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Air pollution damaging our food supply

It damages leaves, changes flowering patterns and acts as a barrier to pollinators.

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A bee pollinating a yellow flower in the garden
(Oakland Images via Shutterstock)

By Mark Waghorn via SWNS

Air pollution is preventing insects from sniffing out the crops and wildflowers that depend on them, according to new research.

Bees and butterflies pollinate plants when they go from flower to flower - boosting reproduction.

Rising levels of ozone have been interrupting them, impacting the survival of both fauna and flora.

The excess damages leaves, changes flowering patterns and acts as a barrier to pollinators finding blooms.

Lead author Professor Evgenios Agathokleous, of Nanjing University of Information Science & Technology in China, said: "There is much noise about the direct effects of agrochemicals on pollinators, a subject of profound societal attention.

"But it now emerges that ozone is a silent threat to pollinators and thus pollination. These impacts of ozone have long been missed."

Ozone can be both friend and foe. In the stratosphere, 7.5 miles above sea level, it forms naturally and helps protect against harmful sun rays.

exhaust pipe of car, note shallow depth of field
(Pedal to the Stock via Shutterstock)

But in the troposphere, the lowest region of the atmosphere, it damages Earth. The greenhouse gas is created by a photochemical reaction between volatile chemicals.

They are emitted by vegetation and commonly found in substances such as paint and aerosols - and the burning of fossil fuels.

Levels have been increasing because a warming climate is creating optimal conditions for it to thrive.

Prof Agathokleous said: "Ozone pollution can affect the timing and duration of flowering in such a way the occurrence of flowering is asynchronous to the activities of pollinators.

Scenic view of blossoming Almond tree in countryside with blue sky February in Vall d´alba Castellon Spain
Almond trees in California rely on pollinators. (Sun Shock via Shutterstock)

"It can also change the color of flowers, disrupting the visual signals to pollinators. Ozone pollution can also directly react with pollen, decreasing its quality, but also indirectly changing the amount of pollen."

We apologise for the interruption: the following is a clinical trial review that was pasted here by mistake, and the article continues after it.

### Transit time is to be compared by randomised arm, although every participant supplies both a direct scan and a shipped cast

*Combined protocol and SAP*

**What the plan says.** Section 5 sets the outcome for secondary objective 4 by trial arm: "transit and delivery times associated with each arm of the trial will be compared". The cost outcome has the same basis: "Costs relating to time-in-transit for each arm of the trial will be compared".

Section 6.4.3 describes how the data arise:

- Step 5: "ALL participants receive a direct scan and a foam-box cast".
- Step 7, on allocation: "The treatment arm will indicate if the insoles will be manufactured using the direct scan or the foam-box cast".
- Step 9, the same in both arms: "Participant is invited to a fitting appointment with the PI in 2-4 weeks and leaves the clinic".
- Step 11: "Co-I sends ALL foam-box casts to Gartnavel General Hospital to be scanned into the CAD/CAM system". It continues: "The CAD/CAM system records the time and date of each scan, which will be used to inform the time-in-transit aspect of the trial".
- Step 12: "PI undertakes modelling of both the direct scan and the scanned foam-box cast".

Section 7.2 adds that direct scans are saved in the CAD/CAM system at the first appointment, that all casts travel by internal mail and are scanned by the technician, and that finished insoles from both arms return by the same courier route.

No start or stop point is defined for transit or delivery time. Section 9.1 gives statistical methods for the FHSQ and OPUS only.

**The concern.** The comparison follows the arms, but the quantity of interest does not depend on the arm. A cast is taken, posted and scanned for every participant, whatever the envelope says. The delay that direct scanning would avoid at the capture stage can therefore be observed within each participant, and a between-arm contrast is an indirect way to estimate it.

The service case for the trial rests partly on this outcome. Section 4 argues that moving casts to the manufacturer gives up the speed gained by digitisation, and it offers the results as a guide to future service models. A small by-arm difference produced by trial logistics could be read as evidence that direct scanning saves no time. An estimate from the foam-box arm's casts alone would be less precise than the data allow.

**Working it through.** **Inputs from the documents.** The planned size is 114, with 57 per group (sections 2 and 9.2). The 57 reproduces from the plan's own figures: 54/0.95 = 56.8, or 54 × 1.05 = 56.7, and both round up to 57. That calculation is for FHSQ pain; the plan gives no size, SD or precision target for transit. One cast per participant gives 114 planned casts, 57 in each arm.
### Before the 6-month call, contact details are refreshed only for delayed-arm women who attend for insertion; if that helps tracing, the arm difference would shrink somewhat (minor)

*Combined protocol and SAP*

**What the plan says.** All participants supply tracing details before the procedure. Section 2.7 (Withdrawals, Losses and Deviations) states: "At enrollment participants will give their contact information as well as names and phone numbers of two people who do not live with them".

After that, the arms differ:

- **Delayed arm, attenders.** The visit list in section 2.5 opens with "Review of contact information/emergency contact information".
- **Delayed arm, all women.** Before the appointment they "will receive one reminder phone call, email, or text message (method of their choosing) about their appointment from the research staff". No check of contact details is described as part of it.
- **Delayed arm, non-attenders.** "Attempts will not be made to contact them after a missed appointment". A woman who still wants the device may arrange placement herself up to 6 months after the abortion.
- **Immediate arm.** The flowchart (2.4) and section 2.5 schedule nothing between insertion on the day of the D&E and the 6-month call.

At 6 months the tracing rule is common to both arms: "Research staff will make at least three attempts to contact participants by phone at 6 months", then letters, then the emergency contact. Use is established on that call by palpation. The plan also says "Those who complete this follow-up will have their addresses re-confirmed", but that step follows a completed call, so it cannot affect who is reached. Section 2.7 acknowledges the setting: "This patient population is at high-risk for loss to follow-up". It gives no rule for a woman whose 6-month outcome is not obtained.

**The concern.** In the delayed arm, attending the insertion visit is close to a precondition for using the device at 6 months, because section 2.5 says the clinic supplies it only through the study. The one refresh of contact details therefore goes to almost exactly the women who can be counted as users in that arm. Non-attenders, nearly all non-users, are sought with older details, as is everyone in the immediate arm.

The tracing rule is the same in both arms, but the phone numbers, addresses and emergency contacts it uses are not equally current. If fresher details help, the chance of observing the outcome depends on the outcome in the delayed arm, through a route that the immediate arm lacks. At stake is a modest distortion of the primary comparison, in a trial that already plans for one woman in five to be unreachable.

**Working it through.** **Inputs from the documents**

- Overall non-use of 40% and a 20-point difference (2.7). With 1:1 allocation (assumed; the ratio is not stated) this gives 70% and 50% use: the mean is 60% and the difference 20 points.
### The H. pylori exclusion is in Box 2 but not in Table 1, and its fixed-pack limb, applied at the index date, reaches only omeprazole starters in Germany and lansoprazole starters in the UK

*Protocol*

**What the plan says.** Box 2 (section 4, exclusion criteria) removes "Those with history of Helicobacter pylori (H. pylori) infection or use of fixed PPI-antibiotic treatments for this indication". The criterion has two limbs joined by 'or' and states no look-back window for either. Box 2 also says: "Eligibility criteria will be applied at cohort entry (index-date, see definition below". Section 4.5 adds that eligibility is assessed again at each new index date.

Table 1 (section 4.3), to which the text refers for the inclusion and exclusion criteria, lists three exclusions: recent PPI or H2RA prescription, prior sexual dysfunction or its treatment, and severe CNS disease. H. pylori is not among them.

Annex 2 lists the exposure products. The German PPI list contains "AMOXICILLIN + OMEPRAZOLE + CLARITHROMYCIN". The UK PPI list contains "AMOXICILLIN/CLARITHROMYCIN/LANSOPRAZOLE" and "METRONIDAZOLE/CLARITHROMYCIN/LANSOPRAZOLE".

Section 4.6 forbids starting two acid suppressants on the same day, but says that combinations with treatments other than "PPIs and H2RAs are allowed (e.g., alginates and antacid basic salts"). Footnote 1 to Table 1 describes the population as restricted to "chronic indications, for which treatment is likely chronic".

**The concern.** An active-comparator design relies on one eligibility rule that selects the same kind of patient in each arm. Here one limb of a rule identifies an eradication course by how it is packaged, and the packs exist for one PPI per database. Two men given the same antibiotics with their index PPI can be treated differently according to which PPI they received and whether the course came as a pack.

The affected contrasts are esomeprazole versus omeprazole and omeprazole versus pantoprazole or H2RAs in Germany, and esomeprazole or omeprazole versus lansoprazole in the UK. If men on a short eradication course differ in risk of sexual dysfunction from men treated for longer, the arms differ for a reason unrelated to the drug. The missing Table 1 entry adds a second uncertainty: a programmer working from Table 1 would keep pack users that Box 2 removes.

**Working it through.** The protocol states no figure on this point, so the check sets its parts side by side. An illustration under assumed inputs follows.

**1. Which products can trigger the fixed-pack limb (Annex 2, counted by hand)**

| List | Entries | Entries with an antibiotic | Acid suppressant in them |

The review in Trends in Ecology and Evolution also found ozone pollutes plants almost instantly - leaving injury signs of diverse hues and shapes and discoloring leaves.

When damaged, they have a hard time photosynthesizing and struggle to provide the plant with the energy it needs to grow.

Plants emit their own organic volatile compounds facilitating communication from one to another - and alerting pollinators to the presence of a waiting flower.

Ozone pollution appears to be disrupting these chemical signatures.

A field of lavender grown for aromatic oil in Europe. Beautiful background. Pollination period by bees. Selective focus. Close-up
A field of lavender, pollinated by bees. (Pedal to the Stock via Shutterstock)

Added Prof Agathokleous: "Changes in the composition of the volatile blends could also have severe implications to pollinators because they might not recognize host plants and their qualities in the same way they did in the past.

"Within plant tissues, ozone pollution could decrease the number of nutrients that are essential to insects, increase the abundance of chemicals that are harmful to insects ingesting them, and degrade the overall quality of plant tissues."

A recent scientific review of insect numbers around the world suggested that 40% of species were undergoing "dramatic rates of decline."

Bees, ants and beetles are disappearing eight times faster than mammals, birds or reptiles.

According to the World Health Organisation air pollution accounts for an estimated 4.2 million deaths a year from stroke, heart disease, lung cancer and chronic respiratory diseases.

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